Sufjan Stevens The Age of Adz Review

In 2005 Sufjan Stevens completed his breakthrough release Illinois. A concept album based around the US state, it was the second in his proposed series to release a record for each of the fifty American states (the first was Michigan).

Since then, however, the enigmatic singer-songwriter has pursued more obscure projects, including an outtakes album, a Christmas album and an album inspired by the Brooklyn-Queens Expressway in New York.

Earlier this year, Stevens confirmed that his proposed “50 states project” was a publicity stunt. Given the depth of research required for each album, even the most naïve fan can’t have believed that the project would ever be completed.

Several vague statements came from the Sufjan camp early this year, sparking rumours of early retirement, though these abated in September when Stevens released the All Delighted People EP and confirmed the release of his latest full-length “conventional” album, entitled The Age of Adz (Pronounced “Odds”).

Typical Sufjan fashion dictates that even the release of conventional records has to be unconventional. With two coming in the space of a few weeks, expectations were high. The title track of the EP hinted at a similar sound to his biggest hit to date, Chicago, a broad orchestral song that appeared in “Little Miss Sunshine”.

When the album appeared on website NPR last week it was clear, however, that it marked a departure from Sufjan’s breakthrough albums, returning to the electronic sound of early work such as 2001’s Enjoy Your Rabbit (a record inspired by the signs of the Chinese Zodiac). Drum machines are aplenty, while the music is expansive in parts, dwarfing Sufjan’s voice.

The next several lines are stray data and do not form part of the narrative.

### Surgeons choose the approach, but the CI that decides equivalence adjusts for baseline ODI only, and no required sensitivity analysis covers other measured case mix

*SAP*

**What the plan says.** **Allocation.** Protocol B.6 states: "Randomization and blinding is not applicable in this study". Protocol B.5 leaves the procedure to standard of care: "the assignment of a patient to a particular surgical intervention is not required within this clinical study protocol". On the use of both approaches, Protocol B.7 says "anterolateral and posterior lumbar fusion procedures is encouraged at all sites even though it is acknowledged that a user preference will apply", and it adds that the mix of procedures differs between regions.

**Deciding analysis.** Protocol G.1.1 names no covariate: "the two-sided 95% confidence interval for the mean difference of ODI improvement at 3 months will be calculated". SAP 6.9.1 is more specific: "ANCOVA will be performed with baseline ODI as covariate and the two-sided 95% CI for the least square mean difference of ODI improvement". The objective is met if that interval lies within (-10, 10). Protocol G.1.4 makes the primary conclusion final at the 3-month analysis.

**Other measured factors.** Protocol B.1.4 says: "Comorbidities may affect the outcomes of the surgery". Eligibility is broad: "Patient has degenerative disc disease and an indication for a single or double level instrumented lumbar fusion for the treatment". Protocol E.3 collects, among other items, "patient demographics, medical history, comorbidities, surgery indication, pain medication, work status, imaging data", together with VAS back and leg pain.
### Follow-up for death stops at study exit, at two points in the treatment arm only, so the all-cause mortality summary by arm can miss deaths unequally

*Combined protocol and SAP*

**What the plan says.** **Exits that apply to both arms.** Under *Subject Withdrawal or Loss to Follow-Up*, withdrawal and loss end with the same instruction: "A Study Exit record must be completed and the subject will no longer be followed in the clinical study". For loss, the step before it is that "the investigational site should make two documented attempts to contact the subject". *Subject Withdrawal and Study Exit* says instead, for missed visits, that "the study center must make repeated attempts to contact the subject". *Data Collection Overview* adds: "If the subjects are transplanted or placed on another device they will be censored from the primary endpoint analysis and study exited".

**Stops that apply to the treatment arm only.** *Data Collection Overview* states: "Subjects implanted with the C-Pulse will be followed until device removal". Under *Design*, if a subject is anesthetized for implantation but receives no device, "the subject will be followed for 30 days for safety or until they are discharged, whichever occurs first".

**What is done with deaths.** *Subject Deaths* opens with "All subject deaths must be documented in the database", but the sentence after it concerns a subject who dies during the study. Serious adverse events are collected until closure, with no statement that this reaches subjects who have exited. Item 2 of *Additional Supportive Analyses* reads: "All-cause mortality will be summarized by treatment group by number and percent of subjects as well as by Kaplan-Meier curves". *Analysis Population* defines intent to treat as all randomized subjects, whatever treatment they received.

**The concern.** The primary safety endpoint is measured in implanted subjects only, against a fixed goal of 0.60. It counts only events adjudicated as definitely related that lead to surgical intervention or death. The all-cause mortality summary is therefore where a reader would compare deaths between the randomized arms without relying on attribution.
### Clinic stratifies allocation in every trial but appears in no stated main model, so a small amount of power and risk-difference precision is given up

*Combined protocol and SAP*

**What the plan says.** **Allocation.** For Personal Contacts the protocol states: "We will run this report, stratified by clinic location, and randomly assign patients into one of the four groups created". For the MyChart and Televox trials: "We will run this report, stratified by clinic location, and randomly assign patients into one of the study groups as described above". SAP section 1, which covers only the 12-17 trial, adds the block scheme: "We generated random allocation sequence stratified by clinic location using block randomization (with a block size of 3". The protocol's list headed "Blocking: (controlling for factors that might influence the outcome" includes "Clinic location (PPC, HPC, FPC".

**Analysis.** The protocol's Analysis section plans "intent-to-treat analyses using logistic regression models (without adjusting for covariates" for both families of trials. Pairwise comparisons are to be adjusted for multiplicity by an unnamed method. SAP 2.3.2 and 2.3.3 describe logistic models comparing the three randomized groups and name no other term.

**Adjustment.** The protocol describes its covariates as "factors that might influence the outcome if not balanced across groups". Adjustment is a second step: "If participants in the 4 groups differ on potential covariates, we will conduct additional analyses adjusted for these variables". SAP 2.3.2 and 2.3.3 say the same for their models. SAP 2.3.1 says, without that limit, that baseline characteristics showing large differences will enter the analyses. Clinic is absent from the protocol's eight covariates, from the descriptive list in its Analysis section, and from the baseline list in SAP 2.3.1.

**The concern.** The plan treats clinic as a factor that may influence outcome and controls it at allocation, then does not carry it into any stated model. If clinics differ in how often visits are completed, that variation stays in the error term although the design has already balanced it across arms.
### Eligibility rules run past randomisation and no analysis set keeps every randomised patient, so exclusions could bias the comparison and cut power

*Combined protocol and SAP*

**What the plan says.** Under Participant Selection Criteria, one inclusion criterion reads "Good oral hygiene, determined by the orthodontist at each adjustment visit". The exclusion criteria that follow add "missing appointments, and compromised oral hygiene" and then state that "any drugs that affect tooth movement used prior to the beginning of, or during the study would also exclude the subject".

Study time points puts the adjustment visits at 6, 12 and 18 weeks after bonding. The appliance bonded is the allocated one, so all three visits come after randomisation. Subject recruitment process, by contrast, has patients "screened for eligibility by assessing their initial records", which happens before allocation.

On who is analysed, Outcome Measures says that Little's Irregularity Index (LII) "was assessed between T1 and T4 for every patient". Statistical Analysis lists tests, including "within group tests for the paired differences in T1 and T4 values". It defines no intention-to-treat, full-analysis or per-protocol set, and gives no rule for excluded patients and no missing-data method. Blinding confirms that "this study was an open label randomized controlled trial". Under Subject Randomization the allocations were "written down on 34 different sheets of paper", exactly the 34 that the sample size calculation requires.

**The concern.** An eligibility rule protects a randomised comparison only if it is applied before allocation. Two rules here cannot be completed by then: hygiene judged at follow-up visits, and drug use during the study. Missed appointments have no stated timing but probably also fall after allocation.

Sufjan remarked earlier this year that he was “sick of his own voice” and seems to be trying to disguise it here. There is so much going on in the background that it is difficult to focus on what Sufjan is saying – the mesh of flutes and trumpets, synthesisers, choirs and drum rhythms distracts from the man at the centre of it all.

However, repeated listenings do reveal a certain charm existing at the core of the album. It is not as accessible as Illinois but it is nice to see that Sufjan has not forgotten what made his music stand out in the first place – it is the simple emotion that drives Sufjan’s sound. On “Bad Communication” he laments exactly what the title suggests: “I’ll talk, but I know you won’t listen to me.”

The first four tracks are the best on the album. The opener, “Futile Devices” is a commentary on his earlier work and his growing disdain toward his vocal, while “Too Much” is as accessible as the album gets. The title track is pretty similar to old style Sufjan. Driven by trumpets, strings and a choir, the track builds before turning to a simple piano driven ending. “I Walked”, too, is a high point. Driven by drum beats, the angst of a broken relationship is evident in a striking manner.

Unfortunately, however, the album begins to wane as it progresses. Each time I listen, I find my attention lagging as the tracks become more complex and almost void of the charm that drew me to Sufjan’s sound in the first place.

There is a lot to enjoy here and it is admirable to see Sufjan changing his sound with the times. It will probably deter those drawn in by the 50 states project, while affirming the support of those who have been there from the start. If nothing else, The Age of Adz has confirmed Sufjan’s reputation as one of the most innovative, creative and endearing artists releasing music today.


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